Gloucester County

MIGRATION & IMMIGRATION


An essential value of the American lifestyle is the freedom of mobility. The Census asks respondents to identify if they lived in the same residence 5 years prior to the survey. If not, they are asked the location of their previous residence. Between 1995 and 2000, only 54.13 percent of Americans remained in the same house. This rate has been fairly steady: between 1985 and 1990, 53.29 percent remained in the same house.

Regionally, the rates differ greatly. Nevada’s population was the most mobile. About 62.6 percent of Nevada residents in 2000 lived in a different house in 1995. Of the Nevadans living in different houses, 40.2 percent were new arrivals to the state. On the other hand, Pennsylvania’s population was the most permanent. Only 36.5 percent of Pennsylvanians in 2000 lived in a different house in 1995. Of these people, only 15.8 percent were new arrivals to Pennsylvania.


Migration, 2000: Residence 5 Years Prior to Census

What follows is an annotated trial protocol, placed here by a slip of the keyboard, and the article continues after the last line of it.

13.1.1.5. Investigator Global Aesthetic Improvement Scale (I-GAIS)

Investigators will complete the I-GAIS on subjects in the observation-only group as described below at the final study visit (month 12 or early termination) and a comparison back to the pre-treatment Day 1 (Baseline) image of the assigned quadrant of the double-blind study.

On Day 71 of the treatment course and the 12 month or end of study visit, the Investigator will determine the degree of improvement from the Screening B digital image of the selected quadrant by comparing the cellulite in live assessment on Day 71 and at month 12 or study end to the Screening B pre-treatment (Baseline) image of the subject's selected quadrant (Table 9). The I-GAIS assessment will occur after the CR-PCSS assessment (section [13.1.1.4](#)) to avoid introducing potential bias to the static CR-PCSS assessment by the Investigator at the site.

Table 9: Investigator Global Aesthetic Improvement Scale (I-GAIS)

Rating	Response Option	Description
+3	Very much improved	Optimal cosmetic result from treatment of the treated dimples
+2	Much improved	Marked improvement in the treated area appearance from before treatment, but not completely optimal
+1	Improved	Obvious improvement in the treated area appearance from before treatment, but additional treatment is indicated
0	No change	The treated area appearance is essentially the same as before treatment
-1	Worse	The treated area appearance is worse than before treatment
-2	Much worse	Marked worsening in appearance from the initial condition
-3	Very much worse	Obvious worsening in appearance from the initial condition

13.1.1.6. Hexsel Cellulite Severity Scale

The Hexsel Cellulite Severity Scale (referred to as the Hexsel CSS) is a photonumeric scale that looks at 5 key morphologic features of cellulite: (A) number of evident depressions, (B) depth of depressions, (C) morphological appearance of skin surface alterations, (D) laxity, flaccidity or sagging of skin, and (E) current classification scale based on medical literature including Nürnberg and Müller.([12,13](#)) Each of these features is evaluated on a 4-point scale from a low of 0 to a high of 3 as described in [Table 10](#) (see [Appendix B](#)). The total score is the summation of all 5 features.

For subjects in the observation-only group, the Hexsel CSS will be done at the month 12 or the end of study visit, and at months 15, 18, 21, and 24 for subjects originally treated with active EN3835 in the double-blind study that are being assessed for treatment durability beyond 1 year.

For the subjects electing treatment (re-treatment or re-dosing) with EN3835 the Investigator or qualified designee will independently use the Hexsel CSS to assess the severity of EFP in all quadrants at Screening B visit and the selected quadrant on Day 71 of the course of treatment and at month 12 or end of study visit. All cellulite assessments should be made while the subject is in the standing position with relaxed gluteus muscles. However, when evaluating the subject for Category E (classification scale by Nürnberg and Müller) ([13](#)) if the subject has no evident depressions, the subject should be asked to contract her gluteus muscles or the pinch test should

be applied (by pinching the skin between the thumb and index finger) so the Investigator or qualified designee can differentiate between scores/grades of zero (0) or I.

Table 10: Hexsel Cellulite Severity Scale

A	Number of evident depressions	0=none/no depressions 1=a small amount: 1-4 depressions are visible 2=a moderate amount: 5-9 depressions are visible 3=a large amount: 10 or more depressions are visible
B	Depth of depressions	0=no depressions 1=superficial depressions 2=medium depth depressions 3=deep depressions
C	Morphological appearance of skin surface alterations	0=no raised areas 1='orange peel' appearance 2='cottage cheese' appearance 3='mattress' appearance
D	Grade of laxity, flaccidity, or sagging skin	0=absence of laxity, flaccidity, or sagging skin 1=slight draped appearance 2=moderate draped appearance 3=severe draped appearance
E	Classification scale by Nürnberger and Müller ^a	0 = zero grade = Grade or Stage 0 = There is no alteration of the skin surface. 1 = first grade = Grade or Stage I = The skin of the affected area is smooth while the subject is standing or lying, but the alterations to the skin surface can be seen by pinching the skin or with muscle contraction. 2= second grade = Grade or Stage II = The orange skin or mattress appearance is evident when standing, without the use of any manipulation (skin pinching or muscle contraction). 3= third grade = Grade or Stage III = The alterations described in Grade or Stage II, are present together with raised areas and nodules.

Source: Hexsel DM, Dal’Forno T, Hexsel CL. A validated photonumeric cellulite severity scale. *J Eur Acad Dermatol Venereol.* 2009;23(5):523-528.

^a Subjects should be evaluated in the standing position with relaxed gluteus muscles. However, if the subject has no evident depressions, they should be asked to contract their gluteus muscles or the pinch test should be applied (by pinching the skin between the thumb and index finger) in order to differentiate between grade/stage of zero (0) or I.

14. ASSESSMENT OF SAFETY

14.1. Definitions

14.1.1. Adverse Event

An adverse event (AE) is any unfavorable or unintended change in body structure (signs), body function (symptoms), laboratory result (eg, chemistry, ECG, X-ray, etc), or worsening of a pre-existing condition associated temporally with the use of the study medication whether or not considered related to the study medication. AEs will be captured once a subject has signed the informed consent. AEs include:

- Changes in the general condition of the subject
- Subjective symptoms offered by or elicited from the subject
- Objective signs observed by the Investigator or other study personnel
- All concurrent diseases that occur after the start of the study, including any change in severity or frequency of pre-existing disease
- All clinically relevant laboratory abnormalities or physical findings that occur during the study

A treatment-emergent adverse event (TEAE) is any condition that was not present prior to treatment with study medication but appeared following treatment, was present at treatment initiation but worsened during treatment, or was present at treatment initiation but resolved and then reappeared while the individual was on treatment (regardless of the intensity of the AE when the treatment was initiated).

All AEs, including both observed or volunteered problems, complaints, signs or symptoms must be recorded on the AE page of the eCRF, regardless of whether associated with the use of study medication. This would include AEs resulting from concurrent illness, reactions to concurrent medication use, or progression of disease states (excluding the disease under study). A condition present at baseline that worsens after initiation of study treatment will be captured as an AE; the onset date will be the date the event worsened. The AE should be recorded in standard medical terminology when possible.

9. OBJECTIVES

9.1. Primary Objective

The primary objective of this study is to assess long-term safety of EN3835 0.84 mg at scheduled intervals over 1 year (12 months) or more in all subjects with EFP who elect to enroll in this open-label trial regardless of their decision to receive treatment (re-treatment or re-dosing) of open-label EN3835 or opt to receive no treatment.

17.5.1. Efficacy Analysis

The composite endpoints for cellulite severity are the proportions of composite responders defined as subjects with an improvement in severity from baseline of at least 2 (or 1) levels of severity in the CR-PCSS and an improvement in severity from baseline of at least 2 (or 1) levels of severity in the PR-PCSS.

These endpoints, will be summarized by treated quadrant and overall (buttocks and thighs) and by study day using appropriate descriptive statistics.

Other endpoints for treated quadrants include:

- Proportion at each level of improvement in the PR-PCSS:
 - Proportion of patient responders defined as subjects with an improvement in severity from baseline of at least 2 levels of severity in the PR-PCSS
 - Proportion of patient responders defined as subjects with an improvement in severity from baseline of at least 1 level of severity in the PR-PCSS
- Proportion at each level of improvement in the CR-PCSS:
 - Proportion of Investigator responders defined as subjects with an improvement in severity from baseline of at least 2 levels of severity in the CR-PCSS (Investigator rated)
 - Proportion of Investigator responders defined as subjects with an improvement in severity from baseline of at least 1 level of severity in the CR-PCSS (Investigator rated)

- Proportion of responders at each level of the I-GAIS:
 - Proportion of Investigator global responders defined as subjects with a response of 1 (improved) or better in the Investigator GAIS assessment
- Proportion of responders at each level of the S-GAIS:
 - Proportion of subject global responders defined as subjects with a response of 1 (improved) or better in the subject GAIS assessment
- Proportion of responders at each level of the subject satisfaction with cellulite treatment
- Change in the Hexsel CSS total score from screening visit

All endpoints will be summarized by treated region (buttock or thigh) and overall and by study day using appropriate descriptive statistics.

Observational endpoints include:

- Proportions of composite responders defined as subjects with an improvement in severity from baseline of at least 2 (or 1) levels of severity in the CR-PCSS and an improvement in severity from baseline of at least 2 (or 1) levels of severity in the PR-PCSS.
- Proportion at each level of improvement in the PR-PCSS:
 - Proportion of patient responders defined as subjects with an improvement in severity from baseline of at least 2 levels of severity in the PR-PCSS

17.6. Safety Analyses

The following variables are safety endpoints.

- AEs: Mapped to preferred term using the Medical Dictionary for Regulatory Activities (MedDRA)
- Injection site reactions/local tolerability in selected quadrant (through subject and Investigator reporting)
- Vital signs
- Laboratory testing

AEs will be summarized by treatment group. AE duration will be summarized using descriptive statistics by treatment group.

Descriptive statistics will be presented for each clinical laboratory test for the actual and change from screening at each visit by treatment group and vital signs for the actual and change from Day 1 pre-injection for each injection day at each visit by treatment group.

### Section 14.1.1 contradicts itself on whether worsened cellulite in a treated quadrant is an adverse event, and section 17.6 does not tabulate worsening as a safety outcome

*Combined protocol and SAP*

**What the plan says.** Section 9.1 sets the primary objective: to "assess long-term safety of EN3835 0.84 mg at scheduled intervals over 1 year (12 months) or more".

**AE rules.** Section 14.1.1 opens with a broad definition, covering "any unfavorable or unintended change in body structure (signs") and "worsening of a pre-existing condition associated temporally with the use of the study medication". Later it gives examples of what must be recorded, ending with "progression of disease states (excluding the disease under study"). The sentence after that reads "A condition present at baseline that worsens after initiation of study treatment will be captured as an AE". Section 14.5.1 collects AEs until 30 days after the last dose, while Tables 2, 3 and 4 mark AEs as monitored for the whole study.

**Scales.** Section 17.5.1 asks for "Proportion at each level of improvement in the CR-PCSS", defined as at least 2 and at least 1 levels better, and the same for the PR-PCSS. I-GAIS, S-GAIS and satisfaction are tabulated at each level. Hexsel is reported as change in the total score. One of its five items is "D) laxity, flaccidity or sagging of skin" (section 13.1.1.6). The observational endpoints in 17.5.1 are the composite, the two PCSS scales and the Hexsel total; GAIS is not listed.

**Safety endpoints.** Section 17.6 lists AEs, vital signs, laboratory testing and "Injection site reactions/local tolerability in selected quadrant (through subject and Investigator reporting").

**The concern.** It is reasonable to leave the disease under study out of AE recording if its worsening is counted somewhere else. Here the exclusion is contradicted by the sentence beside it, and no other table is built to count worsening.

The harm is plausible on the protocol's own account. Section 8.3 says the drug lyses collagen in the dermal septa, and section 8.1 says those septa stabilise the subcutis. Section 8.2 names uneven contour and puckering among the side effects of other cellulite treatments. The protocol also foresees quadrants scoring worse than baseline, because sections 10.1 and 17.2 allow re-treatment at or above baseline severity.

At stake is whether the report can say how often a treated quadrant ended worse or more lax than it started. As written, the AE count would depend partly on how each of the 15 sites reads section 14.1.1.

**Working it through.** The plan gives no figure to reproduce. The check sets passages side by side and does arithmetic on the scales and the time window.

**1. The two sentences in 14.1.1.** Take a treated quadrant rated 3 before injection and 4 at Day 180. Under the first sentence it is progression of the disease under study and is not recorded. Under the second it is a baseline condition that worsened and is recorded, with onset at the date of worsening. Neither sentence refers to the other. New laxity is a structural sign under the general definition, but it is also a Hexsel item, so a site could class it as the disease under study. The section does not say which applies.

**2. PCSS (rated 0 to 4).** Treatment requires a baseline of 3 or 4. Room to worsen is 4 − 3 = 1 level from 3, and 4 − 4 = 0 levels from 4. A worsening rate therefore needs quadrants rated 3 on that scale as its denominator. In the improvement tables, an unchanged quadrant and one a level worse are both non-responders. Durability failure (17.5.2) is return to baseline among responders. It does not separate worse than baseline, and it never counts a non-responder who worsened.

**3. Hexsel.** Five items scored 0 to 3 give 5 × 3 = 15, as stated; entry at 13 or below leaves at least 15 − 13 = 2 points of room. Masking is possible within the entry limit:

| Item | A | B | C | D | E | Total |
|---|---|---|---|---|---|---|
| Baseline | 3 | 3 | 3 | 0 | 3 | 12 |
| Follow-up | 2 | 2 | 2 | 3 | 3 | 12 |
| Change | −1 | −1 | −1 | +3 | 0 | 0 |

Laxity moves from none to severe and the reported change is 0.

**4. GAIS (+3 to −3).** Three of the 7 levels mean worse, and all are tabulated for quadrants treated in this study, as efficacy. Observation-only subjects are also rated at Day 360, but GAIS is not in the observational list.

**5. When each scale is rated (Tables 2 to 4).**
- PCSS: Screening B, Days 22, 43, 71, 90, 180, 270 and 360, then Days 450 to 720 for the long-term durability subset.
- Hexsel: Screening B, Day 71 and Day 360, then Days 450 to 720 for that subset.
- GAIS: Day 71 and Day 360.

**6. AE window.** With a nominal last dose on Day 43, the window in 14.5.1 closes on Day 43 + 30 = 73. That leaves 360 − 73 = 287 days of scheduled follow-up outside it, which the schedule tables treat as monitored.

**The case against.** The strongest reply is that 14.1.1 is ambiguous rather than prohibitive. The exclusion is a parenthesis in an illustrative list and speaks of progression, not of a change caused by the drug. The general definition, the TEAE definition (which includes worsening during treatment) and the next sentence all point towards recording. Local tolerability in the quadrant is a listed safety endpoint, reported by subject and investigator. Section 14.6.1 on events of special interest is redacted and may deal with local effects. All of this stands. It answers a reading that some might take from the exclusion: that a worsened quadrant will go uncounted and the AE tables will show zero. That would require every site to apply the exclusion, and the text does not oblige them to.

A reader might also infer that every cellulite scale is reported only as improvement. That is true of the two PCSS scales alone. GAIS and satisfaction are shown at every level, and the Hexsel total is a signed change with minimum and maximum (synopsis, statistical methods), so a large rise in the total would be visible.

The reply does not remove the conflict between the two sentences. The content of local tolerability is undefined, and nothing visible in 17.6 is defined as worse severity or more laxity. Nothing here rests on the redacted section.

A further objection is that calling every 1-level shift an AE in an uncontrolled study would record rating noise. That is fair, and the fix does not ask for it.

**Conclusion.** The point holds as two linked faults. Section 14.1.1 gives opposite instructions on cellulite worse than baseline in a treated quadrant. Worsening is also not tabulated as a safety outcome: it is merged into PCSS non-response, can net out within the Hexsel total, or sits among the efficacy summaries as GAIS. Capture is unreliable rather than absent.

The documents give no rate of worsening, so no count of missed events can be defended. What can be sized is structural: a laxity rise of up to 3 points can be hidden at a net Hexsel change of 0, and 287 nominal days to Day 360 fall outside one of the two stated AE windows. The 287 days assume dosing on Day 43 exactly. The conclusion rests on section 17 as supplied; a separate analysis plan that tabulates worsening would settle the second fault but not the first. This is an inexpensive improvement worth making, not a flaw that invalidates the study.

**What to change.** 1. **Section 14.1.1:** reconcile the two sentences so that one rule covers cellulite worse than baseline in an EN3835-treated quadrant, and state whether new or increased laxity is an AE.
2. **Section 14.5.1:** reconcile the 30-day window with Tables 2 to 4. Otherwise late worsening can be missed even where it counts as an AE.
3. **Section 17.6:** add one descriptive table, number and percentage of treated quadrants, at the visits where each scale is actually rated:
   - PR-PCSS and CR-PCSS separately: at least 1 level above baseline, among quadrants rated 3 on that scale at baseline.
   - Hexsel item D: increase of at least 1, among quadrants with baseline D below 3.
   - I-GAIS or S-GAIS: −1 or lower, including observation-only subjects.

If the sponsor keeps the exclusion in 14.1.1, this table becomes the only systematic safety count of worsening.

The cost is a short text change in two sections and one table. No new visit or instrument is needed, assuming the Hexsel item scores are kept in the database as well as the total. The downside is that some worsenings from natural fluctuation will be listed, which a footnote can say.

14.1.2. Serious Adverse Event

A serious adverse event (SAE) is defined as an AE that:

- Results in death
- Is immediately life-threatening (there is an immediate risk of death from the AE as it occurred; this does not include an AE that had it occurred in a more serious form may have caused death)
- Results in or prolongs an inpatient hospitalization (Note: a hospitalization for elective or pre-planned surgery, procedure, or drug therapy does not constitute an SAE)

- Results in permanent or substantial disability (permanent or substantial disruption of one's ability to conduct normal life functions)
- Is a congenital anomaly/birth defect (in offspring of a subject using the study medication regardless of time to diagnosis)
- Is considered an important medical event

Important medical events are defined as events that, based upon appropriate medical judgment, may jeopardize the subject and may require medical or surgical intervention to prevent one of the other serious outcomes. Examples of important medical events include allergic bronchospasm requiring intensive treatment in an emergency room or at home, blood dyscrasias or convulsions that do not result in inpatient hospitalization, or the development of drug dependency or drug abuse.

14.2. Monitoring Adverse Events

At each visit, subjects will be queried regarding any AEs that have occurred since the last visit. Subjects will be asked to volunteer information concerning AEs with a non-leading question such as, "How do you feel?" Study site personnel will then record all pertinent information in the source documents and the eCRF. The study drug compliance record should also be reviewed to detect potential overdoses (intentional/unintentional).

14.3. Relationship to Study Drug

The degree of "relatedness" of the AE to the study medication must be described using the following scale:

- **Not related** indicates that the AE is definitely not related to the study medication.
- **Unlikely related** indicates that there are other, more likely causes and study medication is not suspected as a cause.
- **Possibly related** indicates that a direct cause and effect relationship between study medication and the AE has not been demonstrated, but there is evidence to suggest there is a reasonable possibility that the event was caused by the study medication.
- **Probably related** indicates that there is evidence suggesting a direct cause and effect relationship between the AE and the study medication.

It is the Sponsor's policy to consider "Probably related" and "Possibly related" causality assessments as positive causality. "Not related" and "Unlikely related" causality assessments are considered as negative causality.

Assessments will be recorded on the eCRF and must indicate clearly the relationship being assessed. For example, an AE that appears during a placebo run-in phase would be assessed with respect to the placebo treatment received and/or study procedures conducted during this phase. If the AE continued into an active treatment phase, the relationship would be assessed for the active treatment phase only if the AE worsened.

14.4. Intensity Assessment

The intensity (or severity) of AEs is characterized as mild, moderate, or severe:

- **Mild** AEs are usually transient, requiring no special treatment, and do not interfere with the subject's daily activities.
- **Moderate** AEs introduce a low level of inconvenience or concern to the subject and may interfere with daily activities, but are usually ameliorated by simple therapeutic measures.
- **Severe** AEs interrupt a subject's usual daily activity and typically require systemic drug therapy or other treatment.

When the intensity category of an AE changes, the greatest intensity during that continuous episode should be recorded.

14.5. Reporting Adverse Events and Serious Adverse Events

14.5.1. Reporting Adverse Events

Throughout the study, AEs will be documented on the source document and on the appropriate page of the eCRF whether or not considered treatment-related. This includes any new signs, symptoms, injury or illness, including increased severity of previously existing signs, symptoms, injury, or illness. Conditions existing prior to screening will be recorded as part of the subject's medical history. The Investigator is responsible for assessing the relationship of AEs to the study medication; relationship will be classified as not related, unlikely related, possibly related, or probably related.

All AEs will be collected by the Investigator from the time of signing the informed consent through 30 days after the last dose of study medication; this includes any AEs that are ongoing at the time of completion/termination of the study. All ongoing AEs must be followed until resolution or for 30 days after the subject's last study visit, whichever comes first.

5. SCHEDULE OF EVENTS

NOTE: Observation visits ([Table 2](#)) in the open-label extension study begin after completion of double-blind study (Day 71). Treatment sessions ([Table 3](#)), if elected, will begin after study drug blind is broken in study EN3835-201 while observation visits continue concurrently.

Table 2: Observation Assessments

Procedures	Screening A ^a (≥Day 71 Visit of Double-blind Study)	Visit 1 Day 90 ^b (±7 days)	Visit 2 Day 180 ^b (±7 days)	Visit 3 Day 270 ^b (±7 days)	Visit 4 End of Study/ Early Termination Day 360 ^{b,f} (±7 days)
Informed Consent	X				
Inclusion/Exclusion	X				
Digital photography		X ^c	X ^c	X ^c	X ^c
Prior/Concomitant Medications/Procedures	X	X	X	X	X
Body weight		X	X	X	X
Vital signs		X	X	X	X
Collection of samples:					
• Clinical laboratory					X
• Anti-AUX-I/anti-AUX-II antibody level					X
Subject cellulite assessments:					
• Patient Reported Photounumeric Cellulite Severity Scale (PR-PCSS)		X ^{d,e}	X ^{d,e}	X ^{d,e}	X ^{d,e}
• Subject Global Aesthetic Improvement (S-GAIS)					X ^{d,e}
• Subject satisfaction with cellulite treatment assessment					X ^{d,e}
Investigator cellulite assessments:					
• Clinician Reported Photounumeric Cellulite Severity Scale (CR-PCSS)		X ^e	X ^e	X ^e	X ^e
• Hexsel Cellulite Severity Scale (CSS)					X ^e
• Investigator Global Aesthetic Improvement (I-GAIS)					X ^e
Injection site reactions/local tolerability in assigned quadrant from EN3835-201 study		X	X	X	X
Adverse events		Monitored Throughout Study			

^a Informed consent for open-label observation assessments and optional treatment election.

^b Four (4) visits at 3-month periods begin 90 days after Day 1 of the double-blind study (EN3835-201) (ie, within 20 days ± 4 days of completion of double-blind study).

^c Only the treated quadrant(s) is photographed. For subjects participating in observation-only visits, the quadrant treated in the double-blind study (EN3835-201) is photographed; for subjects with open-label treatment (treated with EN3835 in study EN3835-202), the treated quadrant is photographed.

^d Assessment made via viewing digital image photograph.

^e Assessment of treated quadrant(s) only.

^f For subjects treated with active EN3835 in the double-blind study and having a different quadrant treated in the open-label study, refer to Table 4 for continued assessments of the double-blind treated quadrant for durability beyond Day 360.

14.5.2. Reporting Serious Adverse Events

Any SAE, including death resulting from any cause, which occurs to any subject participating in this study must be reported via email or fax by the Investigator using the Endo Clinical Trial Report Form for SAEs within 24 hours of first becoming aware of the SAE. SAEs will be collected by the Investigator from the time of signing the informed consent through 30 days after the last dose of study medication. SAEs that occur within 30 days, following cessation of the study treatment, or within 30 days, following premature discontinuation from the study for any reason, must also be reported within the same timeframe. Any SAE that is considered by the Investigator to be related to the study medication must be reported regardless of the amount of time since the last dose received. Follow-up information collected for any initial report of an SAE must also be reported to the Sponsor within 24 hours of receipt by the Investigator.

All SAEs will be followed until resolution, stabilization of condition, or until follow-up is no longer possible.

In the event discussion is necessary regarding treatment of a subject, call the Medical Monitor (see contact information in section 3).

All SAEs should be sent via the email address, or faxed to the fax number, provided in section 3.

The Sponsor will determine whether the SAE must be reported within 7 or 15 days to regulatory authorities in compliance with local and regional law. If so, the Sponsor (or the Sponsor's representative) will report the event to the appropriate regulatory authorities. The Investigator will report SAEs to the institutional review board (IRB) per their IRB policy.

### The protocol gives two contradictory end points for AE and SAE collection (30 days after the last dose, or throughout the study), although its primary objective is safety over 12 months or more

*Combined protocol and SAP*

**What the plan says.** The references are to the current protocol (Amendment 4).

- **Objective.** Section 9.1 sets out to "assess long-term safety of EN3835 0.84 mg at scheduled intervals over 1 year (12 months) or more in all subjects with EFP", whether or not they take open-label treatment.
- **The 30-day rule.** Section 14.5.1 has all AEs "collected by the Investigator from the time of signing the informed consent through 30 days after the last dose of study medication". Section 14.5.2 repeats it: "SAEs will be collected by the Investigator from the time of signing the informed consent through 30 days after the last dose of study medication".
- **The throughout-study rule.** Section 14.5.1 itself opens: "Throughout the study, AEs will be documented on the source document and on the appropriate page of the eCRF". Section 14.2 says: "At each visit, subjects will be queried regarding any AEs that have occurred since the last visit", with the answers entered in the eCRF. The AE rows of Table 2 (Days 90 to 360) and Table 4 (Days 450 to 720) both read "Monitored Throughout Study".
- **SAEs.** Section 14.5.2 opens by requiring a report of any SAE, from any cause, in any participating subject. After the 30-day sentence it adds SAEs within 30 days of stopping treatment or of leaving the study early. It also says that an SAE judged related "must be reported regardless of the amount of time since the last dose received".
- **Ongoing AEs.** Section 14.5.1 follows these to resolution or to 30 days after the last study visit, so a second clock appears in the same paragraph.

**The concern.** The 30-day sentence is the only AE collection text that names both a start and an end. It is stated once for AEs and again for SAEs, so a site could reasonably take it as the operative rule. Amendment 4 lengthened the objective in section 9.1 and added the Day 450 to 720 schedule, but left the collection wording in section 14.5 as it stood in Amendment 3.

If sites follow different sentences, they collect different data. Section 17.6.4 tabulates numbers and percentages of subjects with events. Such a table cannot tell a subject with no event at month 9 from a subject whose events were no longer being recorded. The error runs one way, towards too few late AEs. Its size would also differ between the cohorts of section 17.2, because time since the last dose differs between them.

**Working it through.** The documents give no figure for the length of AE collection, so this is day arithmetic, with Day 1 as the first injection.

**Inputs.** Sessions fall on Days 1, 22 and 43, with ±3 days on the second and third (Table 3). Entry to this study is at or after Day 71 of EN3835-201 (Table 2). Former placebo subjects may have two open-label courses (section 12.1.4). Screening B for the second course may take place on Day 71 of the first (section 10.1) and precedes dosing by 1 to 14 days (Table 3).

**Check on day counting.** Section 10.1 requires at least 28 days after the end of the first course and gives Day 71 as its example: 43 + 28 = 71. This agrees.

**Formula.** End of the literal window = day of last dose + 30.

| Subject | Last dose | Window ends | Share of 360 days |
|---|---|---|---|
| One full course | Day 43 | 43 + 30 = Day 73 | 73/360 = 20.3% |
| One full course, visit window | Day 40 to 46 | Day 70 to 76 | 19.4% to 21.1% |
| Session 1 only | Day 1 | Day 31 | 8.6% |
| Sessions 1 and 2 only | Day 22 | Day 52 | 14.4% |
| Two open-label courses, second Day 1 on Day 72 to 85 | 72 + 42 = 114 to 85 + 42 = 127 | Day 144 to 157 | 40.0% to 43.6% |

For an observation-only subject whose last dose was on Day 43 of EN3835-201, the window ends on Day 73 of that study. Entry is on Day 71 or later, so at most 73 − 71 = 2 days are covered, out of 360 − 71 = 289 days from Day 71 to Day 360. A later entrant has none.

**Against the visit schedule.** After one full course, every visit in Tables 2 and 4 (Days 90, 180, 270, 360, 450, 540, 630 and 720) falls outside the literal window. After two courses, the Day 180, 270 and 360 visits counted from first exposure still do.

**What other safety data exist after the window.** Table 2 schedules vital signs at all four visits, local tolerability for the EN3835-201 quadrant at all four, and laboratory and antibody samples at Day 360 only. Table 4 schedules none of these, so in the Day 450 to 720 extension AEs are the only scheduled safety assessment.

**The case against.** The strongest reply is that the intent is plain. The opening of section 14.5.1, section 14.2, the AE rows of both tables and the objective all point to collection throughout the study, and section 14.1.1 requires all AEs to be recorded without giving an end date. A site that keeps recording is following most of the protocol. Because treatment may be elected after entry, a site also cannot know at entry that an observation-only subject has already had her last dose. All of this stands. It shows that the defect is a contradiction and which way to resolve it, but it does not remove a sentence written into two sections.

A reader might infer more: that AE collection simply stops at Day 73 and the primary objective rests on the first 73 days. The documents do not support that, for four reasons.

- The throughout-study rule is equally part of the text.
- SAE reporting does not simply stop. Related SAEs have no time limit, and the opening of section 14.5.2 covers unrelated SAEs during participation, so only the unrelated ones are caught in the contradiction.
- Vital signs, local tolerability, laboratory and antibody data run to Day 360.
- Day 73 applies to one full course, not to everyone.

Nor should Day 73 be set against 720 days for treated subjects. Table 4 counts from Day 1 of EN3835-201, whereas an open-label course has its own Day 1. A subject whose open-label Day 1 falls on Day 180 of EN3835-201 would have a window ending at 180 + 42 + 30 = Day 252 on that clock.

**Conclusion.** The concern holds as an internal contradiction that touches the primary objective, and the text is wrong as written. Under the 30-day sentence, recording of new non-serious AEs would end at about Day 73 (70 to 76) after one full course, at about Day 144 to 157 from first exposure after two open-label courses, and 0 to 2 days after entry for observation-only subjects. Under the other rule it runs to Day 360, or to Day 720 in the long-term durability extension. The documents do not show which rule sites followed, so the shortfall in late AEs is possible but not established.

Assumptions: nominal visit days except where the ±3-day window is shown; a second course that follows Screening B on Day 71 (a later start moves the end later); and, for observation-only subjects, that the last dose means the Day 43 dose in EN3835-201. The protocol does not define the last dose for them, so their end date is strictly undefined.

Residence in 1995 Number Percent
Same house 155,887 65.43%
Different house 82,345 34.57%
Same county 41,506 17.42%
Different county 39,385 16.53%
Same state 23,313 9.79%
Different State 16,072 6.75%
Elsewhere in 1995* 1,454 0.61%
Total Population Age 5+ 238,232 100.00%

Migration, 1990: Residence 5 Years Prior to Census
Residence in 1985 Number Percent
Same house 129,208 60.73%
Different house 83,540 39.27%
Same county 37,556 17.65%
Different county 44,889 21.10%
Same state 25,868 12.16%
Different State 19,021 8.94%
Elsewhere in 1985* 1,095 0.51%
Total Population Age 5+ 212,748 100.00%

* "Elsewhere" includes those living in U.S. Island Areas, in foreign countries, and at sea.

Source: Census 2000 analyzed by the Social Science Data Analysis Network (SSDAN).

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